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The Beer Circle » Breweries, Jester King Craft Brewery » Jester King Craft Brewery — Austin, TX

Jester King Craft Brewery — Austin, TX

Howdy from Texas, Beer Circle readers! I’ve been out of Pennsylvania for the past few weeks on a whirlwind trip on the west coast, visiting San Diego (Stone, Lost Abbey/Port, and Alesmith), Los Angeles (Father’s Office), Phoenix (Four Peaks), and then onto Austin, TX. Last Saturday I visited Jester King Craft Brewery with my friends Sandra, Dave, and Teri. As noted in Bob’s previous post on Jester King, they are out in the “Hill Country” of Texas- this is more true than I realized! They’re on a big plot of land about 25 minutes outside of Austin, surrounded by what looked like ranches. When we pulled up it reminded me of Hill Farmstead in terms of size and setup, with the most salient difference being that it was 0 when we went to Hill Farmstead and clocked in at 98 for Jester King.

Jester King Craft Brewing

Jester King is only open to the public on Saturdays from 1-4pm, though we arrived around 12:40 and were welcomed inside. Once you arrive, $10 (cash) will get you a Jester King tulip glass, a tour of the brewing facilities, and 6 half pours. They had 6 beers available: Le Petit Prince, Noble King, Wytchmaker (cask and draft), Mad Meg, Boxer’s Revenge, and Kissmeyer Brewing’s PilNZer. I was especially excited for the Boxer’s Revenge, a barrel-aged wild ale– it was delicious!

Boxer's Revenge

They offer three times to tour the brewery–1:30, 2:30, and 3:30– our’s was lead by Jeff, one of the founders of the brewery. It was a pretty standard tour, though our time in the barrel room was much welcomed since it was 40 degrees cooler than outside. Their brewing facilities are pretty small, with only 6 fermentation tanks. He talked a lot about the history of Jester King, their brewing philosophy, and also where they see the brewery going. They really try to stay true to the Farmhouse style of brewing in Northern France and Belgium, while trying to use as many local ingredients as possible. They collect wild yeast by placing dishes with beer on top of the barrel house over night, and then basically have at it, blending after aging to try and achieve consistency across the bottles and kegs. They really see barrel aging and wild ales to be the future of their brewery, which I fully support. Though there is not food currently in house, they have food trucks there on Saturdays, and are currently building a wood-fire pizzeria just across from the brewery.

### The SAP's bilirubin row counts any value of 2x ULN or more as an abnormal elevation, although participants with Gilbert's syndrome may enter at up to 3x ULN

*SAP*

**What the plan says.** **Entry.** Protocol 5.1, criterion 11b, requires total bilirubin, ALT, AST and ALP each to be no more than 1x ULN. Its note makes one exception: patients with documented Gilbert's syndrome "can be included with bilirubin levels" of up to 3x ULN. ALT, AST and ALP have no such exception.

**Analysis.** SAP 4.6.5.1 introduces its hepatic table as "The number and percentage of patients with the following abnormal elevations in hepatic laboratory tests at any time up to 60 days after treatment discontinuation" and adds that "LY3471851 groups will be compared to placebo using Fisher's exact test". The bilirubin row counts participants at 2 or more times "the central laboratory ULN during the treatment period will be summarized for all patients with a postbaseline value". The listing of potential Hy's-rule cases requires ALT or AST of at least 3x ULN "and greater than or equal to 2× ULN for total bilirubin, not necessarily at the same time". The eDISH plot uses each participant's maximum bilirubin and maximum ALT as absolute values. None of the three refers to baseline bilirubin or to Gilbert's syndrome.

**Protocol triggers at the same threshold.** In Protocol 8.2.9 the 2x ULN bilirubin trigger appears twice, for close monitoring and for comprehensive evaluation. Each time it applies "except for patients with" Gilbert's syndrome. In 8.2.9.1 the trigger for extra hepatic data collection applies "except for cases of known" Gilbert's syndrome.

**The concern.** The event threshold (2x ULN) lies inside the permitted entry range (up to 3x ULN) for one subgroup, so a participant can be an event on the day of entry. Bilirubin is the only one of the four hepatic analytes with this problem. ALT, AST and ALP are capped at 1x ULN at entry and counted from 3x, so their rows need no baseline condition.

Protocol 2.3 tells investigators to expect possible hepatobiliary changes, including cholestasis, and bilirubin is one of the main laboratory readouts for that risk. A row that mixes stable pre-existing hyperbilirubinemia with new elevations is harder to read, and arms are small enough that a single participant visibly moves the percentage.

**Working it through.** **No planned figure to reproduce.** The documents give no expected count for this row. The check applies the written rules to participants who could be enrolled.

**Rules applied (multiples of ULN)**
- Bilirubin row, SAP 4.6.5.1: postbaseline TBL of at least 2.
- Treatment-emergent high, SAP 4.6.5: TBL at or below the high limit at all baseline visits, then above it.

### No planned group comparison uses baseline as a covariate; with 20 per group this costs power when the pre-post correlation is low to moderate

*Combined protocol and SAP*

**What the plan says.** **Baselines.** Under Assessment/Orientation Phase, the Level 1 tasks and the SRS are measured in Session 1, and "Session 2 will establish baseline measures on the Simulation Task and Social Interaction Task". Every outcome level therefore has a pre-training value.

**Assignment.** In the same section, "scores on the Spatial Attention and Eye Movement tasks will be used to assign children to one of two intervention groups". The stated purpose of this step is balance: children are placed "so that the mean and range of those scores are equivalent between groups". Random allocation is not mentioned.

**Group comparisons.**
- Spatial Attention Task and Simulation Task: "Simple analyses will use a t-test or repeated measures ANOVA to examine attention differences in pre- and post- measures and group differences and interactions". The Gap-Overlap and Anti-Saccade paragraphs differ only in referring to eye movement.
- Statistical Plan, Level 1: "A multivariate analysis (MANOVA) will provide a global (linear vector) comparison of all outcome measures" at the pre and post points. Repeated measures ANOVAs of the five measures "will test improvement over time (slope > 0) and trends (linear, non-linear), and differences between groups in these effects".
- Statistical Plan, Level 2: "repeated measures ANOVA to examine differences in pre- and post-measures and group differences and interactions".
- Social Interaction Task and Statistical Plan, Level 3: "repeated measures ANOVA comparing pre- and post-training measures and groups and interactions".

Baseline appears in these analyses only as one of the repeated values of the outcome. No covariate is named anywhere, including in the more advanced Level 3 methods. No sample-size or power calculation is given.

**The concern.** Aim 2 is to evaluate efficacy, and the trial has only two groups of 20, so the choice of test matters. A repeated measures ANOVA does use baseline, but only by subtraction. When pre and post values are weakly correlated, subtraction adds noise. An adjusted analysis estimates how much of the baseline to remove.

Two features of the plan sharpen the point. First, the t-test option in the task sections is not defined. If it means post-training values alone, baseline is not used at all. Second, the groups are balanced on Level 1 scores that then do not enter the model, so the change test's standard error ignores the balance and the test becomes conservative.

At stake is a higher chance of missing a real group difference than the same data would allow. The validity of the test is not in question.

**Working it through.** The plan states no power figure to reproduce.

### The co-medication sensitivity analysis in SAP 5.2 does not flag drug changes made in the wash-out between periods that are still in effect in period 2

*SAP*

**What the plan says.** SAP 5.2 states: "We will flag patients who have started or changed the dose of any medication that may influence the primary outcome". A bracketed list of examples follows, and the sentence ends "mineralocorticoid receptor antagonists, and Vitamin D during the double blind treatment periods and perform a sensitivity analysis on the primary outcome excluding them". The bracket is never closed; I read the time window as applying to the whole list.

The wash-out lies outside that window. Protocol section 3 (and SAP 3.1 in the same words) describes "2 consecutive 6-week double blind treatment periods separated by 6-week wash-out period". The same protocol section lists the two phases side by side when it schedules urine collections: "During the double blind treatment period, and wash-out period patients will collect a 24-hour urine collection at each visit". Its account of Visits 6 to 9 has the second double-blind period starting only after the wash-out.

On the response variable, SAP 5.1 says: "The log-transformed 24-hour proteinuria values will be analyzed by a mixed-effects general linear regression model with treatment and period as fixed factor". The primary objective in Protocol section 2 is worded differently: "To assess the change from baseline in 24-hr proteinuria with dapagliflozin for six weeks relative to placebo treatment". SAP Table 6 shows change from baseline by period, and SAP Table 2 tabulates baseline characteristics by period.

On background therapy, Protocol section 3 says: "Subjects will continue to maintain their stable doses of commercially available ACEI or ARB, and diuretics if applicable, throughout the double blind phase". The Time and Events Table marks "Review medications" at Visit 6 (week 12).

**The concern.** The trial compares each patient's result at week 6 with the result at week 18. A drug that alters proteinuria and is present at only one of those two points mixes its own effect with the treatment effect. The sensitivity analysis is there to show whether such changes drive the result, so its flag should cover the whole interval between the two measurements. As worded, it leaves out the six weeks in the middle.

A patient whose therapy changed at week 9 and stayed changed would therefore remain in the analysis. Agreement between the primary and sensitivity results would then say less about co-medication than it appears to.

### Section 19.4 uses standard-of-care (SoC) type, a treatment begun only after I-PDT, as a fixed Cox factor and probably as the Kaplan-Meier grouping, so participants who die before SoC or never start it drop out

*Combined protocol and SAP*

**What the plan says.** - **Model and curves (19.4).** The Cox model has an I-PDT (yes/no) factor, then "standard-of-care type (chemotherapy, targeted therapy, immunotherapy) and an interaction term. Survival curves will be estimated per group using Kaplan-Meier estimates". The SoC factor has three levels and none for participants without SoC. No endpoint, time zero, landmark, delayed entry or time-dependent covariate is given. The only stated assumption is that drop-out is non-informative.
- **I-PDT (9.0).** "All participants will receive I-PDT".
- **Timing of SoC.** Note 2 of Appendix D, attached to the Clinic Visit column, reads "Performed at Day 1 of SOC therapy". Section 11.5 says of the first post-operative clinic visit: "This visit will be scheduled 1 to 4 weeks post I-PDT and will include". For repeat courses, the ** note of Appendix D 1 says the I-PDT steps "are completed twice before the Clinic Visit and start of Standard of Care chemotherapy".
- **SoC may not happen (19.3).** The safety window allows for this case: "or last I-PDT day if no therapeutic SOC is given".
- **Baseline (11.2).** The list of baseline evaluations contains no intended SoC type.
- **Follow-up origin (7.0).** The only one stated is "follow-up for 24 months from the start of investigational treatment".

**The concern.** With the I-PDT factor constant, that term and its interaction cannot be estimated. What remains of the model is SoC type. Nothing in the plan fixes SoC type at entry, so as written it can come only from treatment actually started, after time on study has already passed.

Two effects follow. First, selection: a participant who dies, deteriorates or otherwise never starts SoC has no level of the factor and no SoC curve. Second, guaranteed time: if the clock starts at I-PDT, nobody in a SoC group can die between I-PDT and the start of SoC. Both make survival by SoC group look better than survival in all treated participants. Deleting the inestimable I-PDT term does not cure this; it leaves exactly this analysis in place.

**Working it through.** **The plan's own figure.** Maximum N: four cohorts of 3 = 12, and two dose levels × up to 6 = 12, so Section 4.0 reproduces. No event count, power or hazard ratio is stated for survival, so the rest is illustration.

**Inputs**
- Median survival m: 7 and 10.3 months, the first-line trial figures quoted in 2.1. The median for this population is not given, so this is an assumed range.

Jeff in the Barrel Room

Overall, I thought Jester King was a blast. There were a lot of families and dogs there, and they even had a bags set (Russ noted that at Penn State, people call it cornhole. Illinois’ colloquialism is bags, which I stick with because I find it less crass). Many people brought picnic lunches, camping chairs, and even other beers for sharing. This, paired with the live music, contributed to a really lively ambience, and a lot of fun. If you’re in Austin, I highly recommend that you check out Jester King.

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Written by Paige Deckert

Paige is a fifth year graduate student at Penn State; she received her craft beer education while bartending during undergrad at the University of Illinois. Over several months, Rogue’s Dead Guy served as her gateway beer, because it was $2/pint on Thursdays, and thus offered the highest ABV/$. This eventually turned into enjoyment, and everything is history from there. Her first legal beer was Robert the Bruce on cask at the Blind Pig in Champaign, followed by the Duchess de Bourgogne. Paige has visited over 15 breweries, including Great Divide, Bells, Jolly Pumpkin, Three Floyds and Dogfish Head, with plans to add more in 2012 via trips to San Diego, Phoenix, and Austin. Paige became friends with Russ (and subsequently Garrett) when they became friends on untappd. She clearly remembers seeing a check-in of his and thinking, “Who is this clown checking into Miller Light at the Shandygaff?” Soon thereafter he introduced himself at a Zeno’s beerfest, and they bonded over their beer geekery (sans adjuct lagers). Find Paige Deckert on Google Plus

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